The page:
In giving this context, I have no illusions that this article will start at *THE BEGINNING*. Conflict over the meaning of symbols is at the heart of the human experience since the beginning of language and has its roots in the genetic legacy of ambivalence that makes fight, freeze, or flight responses adaptive for higher animals. Stimuli can be perceived in different ways, and therefore take different symbolic meaning depending on their context. Different behavioral choices have differing outcomes, allowing selection to operate. Social regulation of sexuality is a cultural universal, although there is wide variability in which behaviors are regarded as sexual and which are proscribed. I have chosen to begin my discussion during the Age of Enlightenment because during that time, scientific and popular discourse replaced Church canon in the Western tradition. As such, I realize that this account is likely to under-represent non-Western discourses. I will quote a disproportionate share of nineteenth and twentieth century white males who held the commanding heights of sexological discourse during that period.

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The meaning of fetish, and the history of fetishism is intimately bound up with the history of things. Things as things, people as things, and even parts of people as things. One of the insights you get from this study is that Freud was right. If sex isn’t about everything, it surely is about something a great deal broader than the immediacy of procreation. It throws into stark relief the fact that whether we have sexual feelings, or even sexual fixations on things is a different idea that whether we treat our sexual partners very well. So this lecture is not just an attack on othering our clients, but also an attack on the sex negative idea that having fetishistic attractions is inherently devaluing or less than intimate with other human partners. Those are separate ideas that can, but might not necessarily co-occur.

The Invention of Sexual Fetishes.

The term ‘fetish’ was originally coined from anthropology and meant to convey an object or symbol that was believed by its resident culture to possess magical or spiritual powers. Fetish is a concept with colonial overtones, in that the objects of tribal cultures were regarded as fetishes because they lacked magical powers while similar Western cultural symbols were not so regarded. The term first came into use as the Portuguese traders encountered Western African cultural artifacts in their sixteenth century explorations down the coast of that continent in hopes of gratifying their commercial fetishes for the silk, gems, gold and spices of the Far East without having to deal with their commercial competitors and middlemen, the Turks.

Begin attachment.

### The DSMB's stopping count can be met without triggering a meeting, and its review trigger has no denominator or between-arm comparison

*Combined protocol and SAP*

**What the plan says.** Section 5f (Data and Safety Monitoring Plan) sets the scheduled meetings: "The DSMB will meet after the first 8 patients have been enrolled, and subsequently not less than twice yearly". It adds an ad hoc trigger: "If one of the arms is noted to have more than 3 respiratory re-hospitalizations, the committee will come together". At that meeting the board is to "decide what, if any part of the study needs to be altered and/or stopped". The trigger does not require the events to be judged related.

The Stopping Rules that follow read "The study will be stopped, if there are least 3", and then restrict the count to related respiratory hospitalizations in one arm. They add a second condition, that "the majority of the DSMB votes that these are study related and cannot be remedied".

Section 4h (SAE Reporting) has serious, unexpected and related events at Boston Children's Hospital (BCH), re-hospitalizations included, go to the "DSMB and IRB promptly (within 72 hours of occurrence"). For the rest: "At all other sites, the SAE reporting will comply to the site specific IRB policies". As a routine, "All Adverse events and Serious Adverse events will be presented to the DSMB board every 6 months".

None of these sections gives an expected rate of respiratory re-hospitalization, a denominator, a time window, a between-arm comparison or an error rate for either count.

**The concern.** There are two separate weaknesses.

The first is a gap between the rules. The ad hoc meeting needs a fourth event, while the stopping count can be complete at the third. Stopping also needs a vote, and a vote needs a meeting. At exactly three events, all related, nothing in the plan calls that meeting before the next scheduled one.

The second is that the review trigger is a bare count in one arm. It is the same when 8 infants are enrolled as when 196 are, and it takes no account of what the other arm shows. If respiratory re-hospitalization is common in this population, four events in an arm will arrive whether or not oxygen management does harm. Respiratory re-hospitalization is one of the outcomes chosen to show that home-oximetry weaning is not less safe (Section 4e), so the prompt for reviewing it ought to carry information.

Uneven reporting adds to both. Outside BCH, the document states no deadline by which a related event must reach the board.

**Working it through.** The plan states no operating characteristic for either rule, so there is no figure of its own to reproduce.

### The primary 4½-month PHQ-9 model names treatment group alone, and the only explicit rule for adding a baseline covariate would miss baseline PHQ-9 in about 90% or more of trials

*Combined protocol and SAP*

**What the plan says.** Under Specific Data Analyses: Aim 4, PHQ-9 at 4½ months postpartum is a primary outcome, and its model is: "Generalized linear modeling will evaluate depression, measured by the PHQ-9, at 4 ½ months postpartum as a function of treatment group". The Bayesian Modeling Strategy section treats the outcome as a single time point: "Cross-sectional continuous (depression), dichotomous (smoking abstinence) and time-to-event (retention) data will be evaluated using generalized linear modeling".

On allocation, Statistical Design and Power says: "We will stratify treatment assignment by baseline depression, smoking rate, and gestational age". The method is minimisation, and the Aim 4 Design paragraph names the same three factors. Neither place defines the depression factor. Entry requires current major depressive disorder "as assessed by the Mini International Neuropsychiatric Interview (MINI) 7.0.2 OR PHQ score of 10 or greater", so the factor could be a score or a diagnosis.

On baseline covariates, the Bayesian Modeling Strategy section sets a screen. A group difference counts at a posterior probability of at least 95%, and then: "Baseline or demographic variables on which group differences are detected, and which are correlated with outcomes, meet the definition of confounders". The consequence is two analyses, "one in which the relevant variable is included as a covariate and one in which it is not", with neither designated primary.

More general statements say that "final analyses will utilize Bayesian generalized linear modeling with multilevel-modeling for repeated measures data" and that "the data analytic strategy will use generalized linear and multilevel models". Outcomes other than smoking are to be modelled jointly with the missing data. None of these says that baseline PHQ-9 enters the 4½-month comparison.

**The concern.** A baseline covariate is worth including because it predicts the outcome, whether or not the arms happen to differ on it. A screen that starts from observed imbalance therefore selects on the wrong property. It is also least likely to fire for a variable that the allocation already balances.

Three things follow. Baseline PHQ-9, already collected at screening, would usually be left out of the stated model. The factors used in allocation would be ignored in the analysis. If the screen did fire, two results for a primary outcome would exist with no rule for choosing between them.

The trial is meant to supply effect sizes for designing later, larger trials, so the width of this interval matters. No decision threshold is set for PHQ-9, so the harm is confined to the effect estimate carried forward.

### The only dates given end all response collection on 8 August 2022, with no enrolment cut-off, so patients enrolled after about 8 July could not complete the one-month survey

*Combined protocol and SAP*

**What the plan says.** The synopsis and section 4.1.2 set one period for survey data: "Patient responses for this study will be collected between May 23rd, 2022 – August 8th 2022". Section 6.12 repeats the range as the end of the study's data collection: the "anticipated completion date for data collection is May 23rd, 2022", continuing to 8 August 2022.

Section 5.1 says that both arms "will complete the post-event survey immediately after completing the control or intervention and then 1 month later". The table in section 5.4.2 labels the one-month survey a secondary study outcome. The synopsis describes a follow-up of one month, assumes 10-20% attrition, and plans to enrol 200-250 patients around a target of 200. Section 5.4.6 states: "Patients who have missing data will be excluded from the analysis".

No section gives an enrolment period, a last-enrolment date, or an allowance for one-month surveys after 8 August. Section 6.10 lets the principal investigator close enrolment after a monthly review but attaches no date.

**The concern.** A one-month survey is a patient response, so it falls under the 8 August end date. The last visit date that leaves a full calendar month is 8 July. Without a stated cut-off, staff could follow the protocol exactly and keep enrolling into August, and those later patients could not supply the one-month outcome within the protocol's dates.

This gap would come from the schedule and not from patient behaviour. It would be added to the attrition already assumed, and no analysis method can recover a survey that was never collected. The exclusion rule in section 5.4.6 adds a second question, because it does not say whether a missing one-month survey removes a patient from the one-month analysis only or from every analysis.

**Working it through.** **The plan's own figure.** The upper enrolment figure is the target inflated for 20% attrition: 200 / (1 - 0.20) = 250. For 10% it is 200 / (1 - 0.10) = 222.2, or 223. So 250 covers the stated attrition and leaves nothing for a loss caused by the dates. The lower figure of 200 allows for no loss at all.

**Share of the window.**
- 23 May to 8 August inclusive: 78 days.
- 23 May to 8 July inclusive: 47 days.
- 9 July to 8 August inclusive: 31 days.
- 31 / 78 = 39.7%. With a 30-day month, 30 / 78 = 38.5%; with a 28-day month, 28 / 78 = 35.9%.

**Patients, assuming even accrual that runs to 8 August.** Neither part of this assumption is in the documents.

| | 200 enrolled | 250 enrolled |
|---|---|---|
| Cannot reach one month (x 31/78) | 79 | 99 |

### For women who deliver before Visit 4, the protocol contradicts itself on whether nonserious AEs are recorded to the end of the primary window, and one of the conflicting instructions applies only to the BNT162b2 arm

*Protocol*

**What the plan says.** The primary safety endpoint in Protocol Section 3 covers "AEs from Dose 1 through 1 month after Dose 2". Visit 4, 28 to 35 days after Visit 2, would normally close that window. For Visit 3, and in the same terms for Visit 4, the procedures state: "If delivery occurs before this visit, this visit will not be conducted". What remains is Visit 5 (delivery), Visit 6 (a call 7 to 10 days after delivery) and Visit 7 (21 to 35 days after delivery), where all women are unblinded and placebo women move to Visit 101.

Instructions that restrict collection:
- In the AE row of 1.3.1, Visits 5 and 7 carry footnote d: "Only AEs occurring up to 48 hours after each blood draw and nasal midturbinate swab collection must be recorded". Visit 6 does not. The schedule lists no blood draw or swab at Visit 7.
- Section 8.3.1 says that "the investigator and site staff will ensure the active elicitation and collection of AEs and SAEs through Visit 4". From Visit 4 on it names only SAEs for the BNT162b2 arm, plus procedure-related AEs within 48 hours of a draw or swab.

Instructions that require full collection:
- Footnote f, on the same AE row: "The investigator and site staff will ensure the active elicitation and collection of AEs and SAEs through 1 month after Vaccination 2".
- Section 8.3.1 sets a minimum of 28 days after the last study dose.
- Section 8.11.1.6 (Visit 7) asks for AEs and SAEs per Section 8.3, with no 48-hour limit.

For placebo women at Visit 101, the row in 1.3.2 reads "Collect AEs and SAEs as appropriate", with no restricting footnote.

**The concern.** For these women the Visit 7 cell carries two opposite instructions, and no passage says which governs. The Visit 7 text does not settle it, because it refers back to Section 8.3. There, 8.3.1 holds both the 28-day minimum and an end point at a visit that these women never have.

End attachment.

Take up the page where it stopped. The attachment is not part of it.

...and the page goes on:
This idea that something was thought to be magical but really was not was preserved when the term was ported over to psychology and medicine by the intellectual progenitors of learning theory, the associationists, in the late nineteenth century as modern sexology was just getting its feet on the ground. The leading associationist of his day, and a founding father of modern psychology was the Frenchman Alfred Binet, the developer of what would later be called the Stanford Binet Intelligence Test. Fetishes offered Binet an interesting theoretical opportunity to explain how chance association might cause someone to learn that something was sexy when it wasn’t clearly instrumental for that purpose. If a person had a chance idea, or mental association, with a sexually irrelevant object, such as boot, while otherwise excited or aroused, he might come to permanently associate the idea of boots with sexual arousal. Just as deliberate study could cause someone to learn a language or skill, one could learn to become sexually attracted to something or someone. A fetish was just unfortunate learning as a result of chance experience. This also conformed to Christian notions of the day that held the undisciplined mind was prone to temptation and evil influence, so the concept was an easy sell to a public unfamiliar with psychological concepts. All of this was advanced well before Ivan Pavlov won the 1904 Nobel Prize in physiology that established the field of classical conditioning.

This idea was expropriated by Richard von Krafft-Ebing in his classic work, Psychopathia Sexualis (1886), and yoked into service explaining his idea of the perversions of sexual desire away from their obvious biological purpose of procreation as had been revolutionarily advanced in Charles Darwin’s narrative-changing work, the Origin of Species, (1859). Krafft-Ebing’s reasoning specified that the symptoms of problem sexual behavior were best classified with respect to their relation to the obvious purpose of sexual procreation. Anything which interfered or redirected sexual desire away from sexual procreation was a medical disorder, rather than a moral failing. Any poor wretch who came to Krafft-Ebing complaining that he was obsessed with lady’s boots but could not arrange to impregnate his wife was suffering from fetishism. It may well be that in an age where women didn’t bare their ankles, a well-turned boot was mildly arousing, but if you were so over-the-moon about boots that you couldn’t commit intromission, this was clearly a redirection or perversion of the sexual desire from its evolutionary purpose. While Krafft-Ebing was intent on confronting the religious moralism of how sexual deviance was viewed in his time, his theory preserved social stigma by suggesting that sexual variations were mental disorders. After all, who wanted to be viewed as someone too diseased to consummate procreative sexual relations? Krafft-Ebing was encouraging replacement of the concept of moral degeneracy with the idea of evolutionary or medical degeneracy. Those interested in a more detailed discussion of Krafft-Ebing’s thinking can find it here:Richard Frieherr von Krafft-Ebing (1840-1902)

It is not mere happy coincidence that this happened in the middle of the industrial revolution, and industry was creating a cornucopia of consumer goods. For anyone seeking a modern deconstruction of the relation between industry and sexuality, I recommend Gustave Flaubert’s novel Madame Bovary (1857) who’s protagonist is led to her destruction by the erosion of the values of country life under the twin late 19th century onslaughts of greater social mobility and consumerism. Despite a persistent narrative among later medical and psychoanalytic writers insisting that almost all fetishists are male, Flaubert and his later critics insist that Emma Bovary is proof that women can be fetishists, too. Indeed, Emma Bovary is the archetypical fetishist, too lost in the objectifications of the trappings of the lush life to care about others, the commercial equivalent of Krafft-Ebing’s later sexual theory. And Flaubert tautly draws our attention to the great problem poses by the second industrial revolution: objectification, and he uses commercial fetishism as his argument. …

To read the rest of this Guest Blog go to Elephant in the Hot Tub 

Source: ncsf